A funny thing happened as I was reading through this week’s portion. There were times when I actually found myself quite absorbed in it. Maybe the myriad of images were beginning to coalesce and the point of the scriptural references to clarify, but the scrapbook I’d been sifting through began to look more and feel more like a kaleidoscope. I think the lens is still cracked, but nevertheless the patterns started to make sense!

Caroline has supplied the questions this week, so let’s see how I get on.

*** Answers may contain spoilers ***

The German original calls the chapters “Books” not chapters. In my opinion this is a gross error and robs the English reader of seeing some intertextual links. How do you feel about this?

The only links that I feel go awol because of this are links to (the books of) the Bible. But given that these are spelt out extensively through out the text, I wouldn’t argue that it makes much difference.

Were you surprised to find out what happened to Franz after Reinhold pushed him out of the car? Do you find that Döblin is unnecessarily cruel to his creation?

Well, I knew that Franz couldn’t die, but no-one is going to survive being pushed out of a car at speed without serious injury, especially when hit by a passing car. He was lucky to survive that, lucky to have lost just an arm!

It is a cruel blow, but as the narrator says at the beginning of chapter/book 6. “No cause for despair”. Somewhat ironically before revealing his purpose. “I have the odd surprise up my sleeve, perhaps some readers can already sense something. A slow revelation is in progress, you will see Franz undergo it, and finally everything will be made clear.”

Yes, I began to sense the author’s purpose in this section, and as I began to see Berlin Alexanderplatz as a Bildungsroman. Franz has a lesson to learn, but given that he is particularly stupid and pig-headed, it’s going to take some drumming into him.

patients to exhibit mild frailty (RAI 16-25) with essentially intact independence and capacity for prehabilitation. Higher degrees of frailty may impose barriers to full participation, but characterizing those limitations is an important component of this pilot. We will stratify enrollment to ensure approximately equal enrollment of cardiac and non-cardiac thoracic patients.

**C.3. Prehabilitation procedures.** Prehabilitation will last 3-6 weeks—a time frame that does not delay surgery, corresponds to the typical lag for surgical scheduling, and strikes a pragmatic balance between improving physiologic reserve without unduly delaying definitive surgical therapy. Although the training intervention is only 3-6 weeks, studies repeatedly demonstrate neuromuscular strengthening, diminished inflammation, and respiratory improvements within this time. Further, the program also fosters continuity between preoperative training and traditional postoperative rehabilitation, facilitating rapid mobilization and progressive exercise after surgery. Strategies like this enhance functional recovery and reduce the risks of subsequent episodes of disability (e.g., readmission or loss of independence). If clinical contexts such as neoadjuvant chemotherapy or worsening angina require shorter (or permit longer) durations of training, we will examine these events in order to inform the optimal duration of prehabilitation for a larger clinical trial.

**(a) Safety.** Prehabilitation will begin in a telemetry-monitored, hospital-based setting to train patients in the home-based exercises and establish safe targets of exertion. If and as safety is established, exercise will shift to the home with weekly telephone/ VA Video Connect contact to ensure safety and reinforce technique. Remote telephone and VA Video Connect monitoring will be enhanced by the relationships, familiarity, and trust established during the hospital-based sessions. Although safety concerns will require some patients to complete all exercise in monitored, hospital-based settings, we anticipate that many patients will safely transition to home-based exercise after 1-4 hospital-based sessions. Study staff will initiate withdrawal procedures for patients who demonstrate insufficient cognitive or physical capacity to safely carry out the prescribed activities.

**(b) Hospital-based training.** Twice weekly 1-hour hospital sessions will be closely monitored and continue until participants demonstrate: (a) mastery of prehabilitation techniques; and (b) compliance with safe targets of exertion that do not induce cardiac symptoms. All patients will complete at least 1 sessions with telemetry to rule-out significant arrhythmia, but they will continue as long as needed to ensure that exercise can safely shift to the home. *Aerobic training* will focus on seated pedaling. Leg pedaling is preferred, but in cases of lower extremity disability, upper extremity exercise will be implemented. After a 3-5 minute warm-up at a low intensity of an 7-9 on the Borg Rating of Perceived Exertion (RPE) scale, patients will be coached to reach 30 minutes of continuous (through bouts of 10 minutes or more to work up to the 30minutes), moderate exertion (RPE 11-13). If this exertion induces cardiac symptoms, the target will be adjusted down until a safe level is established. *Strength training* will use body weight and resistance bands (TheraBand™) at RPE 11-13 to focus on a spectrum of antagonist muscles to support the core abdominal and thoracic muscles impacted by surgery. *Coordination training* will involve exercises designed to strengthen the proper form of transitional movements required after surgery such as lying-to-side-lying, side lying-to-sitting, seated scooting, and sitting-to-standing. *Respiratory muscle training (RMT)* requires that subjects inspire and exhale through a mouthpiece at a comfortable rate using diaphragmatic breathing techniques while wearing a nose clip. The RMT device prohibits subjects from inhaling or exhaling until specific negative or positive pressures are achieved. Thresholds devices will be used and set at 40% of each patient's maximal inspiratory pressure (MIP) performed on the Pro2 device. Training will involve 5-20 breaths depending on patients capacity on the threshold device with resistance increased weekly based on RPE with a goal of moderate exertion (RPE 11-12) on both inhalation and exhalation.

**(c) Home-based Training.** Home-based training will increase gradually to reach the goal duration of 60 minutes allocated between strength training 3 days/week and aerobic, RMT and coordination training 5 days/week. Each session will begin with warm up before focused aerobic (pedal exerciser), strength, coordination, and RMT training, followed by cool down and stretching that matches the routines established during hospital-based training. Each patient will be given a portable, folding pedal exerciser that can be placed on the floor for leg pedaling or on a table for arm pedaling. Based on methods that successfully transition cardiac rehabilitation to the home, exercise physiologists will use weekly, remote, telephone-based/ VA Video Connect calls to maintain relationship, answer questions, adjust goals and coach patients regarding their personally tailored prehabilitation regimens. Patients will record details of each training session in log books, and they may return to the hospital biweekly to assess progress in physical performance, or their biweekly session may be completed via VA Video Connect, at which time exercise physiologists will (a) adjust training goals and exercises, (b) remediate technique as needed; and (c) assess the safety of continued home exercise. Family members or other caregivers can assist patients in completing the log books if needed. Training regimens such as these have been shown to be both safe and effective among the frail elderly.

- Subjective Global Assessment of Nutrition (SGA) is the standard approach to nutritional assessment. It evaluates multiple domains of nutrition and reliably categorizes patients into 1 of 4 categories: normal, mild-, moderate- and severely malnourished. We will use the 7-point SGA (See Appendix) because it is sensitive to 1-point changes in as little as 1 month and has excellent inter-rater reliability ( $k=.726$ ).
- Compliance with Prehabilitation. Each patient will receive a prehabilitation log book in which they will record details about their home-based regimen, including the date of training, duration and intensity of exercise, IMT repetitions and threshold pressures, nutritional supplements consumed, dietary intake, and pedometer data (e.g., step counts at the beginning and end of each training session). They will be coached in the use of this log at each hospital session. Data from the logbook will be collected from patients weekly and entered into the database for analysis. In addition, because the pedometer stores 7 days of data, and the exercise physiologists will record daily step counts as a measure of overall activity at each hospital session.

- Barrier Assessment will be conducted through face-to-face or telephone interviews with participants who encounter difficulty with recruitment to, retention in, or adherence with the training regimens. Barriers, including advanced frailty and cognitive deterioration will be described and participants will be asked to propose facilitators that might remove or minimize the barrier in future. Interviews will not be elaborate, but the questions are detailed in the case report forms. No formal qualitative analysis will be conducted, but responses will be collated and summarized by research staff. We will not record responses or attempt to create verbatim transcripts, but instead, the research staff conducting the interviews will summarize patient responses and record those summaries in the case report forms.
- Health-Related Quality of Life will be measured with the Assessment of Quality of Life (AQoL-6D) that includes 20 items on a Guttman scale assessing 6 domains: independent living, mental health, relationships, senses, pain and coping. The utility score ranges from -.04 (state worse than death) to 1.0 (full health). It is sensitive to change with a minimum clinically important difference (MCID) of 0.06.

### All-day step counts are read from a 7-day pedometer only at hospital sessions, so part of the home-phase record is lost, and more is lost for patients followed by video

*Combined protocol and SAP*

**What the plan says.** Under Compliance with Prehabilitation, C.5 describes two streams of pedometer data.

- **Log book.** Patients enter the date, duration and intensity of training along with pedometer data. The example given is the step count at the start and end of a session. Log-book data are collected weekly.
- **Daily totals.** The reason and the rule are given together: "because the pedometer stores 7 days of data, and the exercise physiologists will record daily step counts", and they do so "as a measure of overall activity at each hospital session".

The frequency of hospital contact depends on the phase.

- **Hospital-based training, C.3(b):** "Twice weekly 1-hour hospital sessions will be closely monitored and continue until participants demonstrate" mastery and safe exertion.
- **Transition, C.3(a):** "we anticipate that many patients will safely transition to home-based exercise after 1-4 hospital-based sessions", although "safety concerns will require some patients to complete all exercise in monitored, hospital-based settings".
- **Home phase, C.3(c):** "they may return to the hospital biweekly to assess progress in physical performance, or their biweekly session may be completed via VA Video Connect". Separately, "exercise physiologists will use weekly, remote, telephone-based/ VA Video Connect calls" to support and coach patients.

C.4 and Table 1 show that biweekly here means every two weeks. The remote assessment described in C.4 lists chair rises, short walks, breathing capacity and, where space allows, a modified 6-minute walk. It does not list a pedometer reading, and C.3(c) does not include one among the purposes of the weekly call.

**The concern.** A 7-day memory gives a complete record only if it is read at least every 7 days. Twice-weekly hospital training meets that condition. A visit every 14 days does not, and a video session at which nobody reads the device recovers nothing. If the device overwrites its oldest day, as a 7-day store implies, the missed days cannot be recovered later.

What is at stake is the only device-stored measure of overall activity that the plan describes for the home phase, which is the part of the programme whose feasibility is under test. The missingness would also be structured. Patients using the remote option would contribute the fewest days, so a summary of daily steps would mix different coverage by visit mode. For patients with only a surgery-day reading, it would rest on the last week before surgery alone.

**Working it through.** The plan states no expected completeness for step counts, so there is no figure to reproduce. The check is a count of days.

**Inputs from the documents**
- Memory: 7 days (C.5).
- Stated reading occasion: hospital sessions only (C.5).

What’s the lesson? Franz is an individualist, convinced of his own self-sufficiency. Nor has he any sense of guilt over his past misdeeds. If he is to become decent, he needs to change his attitude on both those issues. Losing an arm should teach him something about his need for others.

Do the references to Job start in this section? I think so and that was the clue I needed. Job’s sin was the sin of self-righteousnes, self-sufficiency. When you think about the trials Job endured before he learnt his lesson, then you realise that Franz has a long way to go …. and Döblin’s cruelties to his character will only increase.

What does Berlin Alexanderplatz tell us about Döblin’s “Menschenbild” – his philosophical conception of human beings?

cf Answer to previous question. I think Döblin is telling us that man cannot survive by himself, that we are dependent on the world and other humans that surround us.

Do you have a favourite character so far? 

I’ve finished the novel and there’s not a single character I like. Not even Eva or Mieze, even if I admire their kindness. I’m baffled by their devotion to Franz. By their prostituting themselves to line the pockets of their men. But most of all, by Mieze’s willingness to let Eva have Franz’s child.

In these chapters, we see Franz attending political meetings. What did you think about these sections and his friend’s reactions?

You know, this has completely passed me by!

I do remember Franz selling Nazi newspapers quite early on, and saying that he felt attracted to the National Socialists because they were promising to reestablish order, and that was something that he was missing now that he was no longer incarcerated. But I think he left those feelings behind pretty quickly.

Most novels can be read without the reader knowing anything about the author’s life. What about this case? Were you compelled to read up on the author?

I try to separate authors from their works, because if a novel can’t stand without its author biography supportng it, then it is not a success. So, while I’ve needed to read some literary criticism to make sense of Berlin Alexanderplatz, I haven’t read up on Döblin himself.